This time, however, the surge in food prices is accompanied by high fuel and core inflation, keeping inflation consistently above the Reserve Bank of India’s (RBI) target band for the past two quarters. This has put monetary policy in a quandary and made it imperative for the central bank to look closely at factors pushing up food prices.
Causes for the rise
The high cost of inputs in agriculture production (fertilizers, pesticides, animal feed and diesel) is expected to maintain pressure on food inflation through this fiscal. An unusual heatwave between February and April 2022 impacted domestic production of cereals, vegetables and spices, such as wheat, tomatoes, mangoes and cumin. This jacked up inflation in the first quarter of this fiscal.
The Russia-Ukraine conflict has created supply shortages of several agriculture items. As a result, global food prices, as indicated by Food and Agriculture Organisation’s (FAO) Food Price Index has soared 13.8 per cent in 2022 so far, with prices of cereals, oil and dairy products rising the most. Despite the recent softening in international prices of several food items, they remain higher than last year so far and the rupee has weakened offsetting some of the impact of falling international prices for imported food items.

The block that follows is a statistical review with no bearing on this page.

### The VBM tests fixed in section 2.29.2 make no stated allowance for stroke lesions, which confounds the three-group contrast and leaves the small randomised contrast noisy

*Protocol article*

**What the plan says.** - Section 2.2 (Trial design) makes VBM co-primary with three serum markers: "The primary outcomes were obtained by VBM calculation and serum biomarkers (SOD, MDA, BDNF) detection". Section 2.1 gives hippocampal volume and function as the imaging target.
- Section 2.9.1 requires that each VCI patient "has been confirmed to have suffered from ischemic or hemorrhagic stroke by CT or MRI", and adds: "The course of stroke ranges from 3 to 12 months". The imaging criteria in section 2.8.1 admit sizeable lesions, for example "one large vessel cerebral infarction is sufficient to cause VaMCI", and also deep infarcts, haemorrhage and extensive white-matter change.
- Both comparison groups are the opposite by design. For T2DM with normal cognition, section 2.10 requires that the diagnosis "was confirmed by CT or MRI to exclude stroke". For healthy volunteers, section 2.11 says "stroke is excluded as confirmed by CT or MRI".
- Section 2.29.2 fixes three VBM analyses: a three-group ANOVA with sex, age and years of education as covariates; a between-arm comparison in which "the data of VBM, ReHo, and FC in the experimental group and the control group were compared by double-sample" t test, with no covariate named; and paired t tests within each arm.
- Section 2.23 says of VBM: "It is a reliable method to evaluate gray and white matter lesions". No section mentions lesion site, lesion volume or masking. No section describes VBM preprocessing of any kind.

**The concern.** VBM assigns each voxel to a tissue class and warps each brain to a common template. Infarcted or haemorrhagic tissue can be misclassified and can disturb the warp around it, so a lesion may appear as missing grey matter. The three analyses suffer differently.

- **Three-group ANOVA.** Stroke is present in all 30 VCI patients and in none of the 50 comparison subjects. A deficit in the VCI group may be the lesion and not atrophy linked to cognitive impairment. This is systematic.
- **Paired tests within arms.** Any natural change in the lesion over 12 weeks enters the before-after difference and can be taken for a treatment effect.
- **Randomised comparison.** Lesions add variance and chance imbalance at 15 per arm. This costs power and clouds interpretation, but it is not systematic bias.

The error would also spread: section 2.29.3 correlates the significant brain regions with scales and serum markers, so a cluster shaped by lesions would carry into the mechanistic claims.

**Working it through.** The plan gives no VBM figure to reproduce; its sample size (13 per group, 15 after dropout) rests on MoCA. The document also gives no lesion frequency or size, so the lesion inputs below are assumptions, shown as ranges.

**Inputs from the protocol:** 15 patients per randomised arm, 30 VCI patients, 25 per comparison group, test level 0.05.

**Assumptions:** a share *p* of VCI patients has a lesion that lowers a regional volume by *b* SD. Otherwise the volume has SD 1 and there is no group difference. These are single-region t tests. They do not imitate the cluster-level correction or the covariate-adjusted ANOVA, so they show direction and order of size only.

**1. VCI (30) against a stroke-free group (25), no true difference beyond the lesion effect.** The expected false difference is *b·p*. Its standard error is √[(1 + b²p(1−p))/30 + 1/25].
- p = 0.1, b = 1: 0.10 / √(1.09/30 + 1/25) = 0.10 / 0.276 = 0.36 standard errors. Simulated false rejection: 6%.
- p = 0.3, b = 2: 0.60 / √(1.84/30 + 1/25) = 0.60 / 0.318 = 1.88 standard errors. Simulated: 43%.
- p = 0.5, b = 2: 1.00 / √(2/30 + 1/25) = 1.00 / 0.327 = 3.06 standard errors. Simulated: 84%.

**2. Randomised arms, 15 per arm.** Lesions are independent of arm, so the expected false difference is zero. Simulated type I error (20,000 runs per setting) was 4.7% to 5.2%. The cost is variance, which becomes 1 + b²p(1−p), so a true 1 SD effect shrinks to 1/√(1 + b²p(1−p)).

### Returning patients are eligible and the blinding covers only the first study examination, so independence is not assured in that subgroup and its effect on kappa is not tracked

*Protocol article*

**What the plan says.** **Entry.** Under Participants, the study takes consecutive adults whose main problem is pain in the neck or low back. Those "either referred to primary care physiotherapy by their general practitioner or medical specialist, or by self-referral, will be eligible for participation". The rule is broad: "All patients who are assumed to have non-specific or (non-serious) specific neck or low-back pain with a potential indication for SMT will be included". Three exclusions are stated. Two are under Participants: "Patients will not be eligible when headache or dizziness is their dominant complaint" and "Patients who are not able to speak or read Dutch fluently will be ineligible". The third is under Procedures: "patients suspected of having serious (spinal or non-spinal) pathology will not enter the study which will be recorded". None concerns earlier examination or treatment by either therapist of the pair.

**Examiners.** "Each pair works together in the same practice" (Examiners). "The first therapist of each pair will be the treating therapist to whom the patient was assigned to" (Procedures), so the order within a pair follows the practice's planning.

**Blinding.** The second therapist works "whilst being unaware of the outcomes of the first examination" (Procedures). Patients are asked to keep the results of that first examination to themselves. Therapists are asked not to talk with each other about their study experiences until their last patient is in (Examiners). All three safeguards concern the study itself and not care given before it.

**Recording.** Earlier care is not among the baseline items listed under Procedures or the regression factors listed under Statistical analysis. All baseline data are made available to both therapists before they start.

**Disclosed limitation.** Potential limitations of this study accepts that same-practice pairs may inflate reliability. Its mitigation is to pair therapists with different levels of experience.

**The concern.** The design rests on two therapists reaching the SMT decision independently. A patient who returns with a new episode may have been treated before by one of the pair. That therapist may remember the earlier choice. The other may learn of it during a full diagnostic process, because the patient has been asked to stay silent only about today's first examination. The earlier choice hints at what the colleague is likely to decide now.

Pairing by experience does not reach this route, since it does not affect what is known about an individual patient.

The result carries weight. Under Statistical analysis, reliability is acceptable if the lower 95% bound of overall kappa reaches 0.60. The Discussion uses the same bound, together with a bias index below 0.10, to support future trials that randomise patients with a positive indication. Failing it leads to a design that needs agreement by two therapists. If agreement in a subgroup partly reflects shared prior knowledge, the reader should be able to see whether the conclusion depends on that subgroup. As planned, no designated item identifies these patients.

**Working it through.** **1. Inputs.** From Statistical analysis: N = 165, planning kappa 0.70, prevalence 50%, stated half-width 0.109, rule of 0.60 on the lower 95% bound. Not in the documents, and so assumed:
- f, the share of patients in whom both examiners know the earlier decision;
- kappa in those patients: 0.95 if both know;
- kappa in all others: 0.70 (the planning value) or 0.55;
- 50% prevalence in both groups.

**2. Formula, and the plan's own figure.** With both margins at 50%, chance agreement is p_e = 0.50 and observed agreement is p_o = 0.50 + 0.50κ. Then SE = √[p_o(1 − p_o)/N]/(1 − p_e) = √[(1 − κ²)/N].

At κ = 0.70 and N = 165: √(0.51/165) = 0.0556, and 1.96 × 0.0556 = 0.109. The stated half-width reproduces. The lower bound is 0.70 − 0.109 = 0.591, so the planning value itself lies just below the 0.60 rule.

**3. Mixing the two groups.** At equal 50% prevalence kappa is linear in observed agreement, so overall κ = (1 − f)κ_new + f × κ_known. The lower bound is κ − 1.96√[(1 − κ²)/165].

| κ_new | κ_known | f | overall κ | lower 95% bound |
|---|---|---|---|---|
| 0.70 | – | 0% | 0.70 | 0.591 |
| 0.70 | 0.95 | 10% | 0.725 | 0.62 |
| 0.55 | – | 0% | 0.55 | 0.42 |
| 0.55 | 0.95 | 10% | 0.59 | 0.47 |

The weighted average WPI of farm inputs shows a consistent rise from 9.4 per cent year-on-year in April 2021 to 28.4 per cent in June 2022. Key commodities driving the rise are fertilizers, pesticides, diesel, cattle feed, and fodder.
However, there are a few factors exerting downward pressure. For example, pulses has seen the sharpest fall in inflation among food categories. The government’s targeted interventions, such as restrictions on wheat exports and import duty cuts on edible oils and pulses, could mildly help dampen the pass-through of global price pressures on major imported items, says the report. And then there is the base effect: High inflation in the first quarter of last fiscal statistically dampened inflation numbers in the same quarter this fiscal for some food commodities (pulses, edible oils, fruits, and eggs).